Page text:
Young Medical Marijuana Patient: "I'd Rather Be Illegally Alive Than Legally Dead."

If you don't believe that there is any value in medical marijuana, as many government officials do, then you're simply not looking at the mountains of evidence to the contrary.

Last weekend, Coltyn Turner, a fifteen-year-old medical marijuana patient spoke at a symposium on medical marijuana research in Denver. He explained:

"I'd rather be illegally alive than legally dead."

Turner suffers from Crohns disease, a disease of the digestive system that results in extreme pain, extreme diarrhea, among other devastating symptoms.

"I was just on every pharmaceutical there was out there until I would end up in a wheelchair," says Turner. Eventually, his mother would turn to CBD oil as her last resort.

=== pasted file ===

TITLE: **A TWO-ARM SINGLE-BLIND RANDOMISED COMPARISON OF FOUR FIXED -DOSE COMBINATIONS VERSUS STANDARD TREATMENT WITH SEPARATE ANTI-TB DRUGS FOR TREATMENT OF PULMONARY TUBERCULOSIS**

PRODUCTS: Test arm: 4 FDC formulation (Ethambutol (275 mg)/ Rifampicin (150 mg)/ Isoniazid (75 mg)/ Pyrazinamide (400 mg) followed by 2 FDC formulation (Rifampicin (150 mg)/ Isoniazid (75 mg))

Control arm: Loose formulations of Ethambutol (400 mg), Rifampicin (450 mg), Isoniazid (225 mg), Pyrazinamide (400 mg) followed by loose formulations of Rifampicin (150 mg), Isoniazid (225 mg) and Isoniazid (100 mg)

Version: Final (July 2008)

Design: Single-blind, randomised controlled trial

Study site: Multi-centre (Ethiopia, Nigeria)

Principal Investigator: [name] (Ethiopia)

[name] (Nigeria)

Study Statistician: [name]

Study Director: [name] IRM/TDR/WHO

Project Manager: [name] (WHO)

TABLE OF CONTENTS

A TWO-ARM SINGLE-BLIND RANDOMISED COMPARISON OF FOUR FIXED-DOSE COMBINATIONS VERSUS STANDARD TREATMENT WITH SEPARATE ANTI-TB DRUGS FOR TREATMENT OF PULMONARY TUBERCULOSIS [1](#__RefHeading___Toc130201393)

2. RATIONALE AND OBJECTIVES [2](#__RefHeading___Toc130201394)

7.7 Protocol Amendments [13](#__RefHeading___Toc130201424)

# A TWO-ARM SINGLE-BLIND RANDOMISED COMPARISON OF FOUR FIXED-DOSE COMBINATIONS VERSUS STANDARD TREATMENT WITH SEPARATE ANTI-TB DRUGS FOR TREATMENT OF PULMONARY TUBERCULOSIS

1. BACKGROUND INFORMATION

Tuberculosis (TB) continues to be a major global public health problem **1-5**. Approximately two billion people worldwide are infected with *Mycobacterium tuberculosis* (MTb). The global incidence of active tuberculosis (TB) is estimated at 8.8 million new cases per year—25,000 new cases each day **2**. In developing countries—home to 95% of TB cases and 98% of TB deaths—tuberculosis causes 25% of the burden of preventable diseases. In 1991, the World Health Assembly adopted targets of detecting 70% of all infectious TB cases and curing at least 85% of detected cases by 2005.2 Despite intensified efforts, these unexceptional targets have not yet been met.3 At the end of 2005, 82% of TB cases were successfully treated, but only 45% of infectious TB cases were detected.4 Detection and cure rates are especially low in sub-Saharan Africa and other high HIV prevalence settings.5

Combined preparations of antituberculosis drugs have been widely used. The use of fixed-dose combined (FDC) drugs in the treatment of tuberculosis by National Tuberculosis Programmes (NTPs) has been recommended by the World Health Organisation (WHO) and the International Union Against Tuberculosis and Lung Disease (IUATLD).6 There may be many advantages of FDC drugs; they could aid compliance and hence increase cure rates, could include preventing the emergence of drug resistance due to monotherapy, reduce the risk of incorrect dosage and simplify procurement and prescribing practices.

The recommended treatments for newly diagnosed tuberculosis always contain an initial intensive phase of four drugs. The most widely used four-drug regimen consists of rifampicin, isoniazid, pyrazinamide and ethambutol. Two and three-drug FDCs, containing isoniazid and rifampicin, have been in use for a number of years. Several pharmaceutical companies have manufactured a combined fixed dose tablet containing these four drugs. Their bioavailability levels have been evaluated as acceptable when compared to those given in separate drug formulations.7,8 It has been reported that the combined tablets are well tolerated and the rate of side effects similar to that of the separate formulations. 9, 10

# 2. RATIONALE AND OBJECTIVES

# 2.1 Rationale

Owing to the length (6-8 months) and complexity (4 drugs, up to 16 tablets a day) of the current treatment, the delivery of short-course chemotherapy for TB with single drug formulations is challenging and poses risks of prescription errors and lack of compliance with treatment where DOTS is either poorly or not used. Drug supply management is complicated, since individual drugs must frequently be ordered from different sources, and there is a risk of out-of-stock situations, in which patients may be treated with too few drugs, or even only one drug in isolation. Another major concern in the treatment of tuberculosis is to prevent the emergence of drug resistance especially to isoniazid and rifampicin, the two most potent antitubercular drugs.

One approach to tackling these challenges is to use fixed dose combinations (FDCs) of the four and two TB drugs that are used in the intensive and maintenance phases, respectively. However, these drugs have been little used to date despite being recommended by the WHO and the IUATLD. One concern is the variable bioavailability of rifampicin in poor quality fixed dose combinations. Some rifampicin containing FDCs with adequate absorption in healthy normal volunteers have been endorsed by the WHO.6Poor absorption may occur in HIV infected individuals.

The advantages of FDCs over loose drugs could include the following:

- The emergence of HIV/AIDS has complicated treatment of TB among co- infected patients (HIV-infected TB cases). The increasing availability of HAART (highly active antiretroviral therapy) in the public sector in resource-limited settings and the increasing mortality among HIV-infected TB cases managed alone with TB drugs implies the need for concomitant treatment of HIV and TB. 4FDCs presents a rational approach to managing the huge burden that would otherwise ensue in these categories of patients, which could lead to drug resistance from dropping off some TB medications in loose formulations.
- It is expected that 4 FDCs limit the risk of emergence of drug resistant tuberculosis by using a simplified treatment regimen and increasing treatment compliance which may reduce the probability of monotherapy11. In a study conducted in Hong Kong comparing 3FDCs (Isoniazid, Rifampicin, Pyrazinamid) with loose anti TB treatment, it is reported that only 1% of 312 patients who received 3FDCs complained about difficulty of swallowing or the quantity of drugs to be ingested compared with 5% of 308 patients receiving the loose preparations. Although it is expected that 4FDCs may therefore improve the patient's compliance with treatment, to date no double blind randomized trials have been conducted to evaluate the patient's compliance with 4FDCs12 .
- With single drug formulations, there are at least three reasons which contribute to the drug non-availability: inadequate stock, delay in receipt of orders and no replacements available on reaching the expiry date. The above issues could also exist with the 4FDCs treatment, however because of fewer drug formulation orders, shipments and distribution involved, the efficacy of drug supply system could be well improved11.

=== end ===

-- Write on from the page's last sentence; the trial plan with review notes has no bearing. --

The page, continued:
"He got sick and we had no other options," Turner's mother, Wendy, told CBS. "We thought, 'Well, why not give it a try?' And it worked." The family has relocated from the Midwest to Colorado to treat Coltyn's disease. He takes the oil four times a day, legally, and has experienced tremendous results.

Opinions on medical marijuana are clearly shifting. Ten years ago, there wasn't anywhere in the world where Turner, just a "child," could openly discuss marijuana. In many places, it's still prohibited. In Colorado's neighboring state, a woman is facing 30 years in prison for using medical marijuana to treat her Crohn's disease.

We still have a long way to go.

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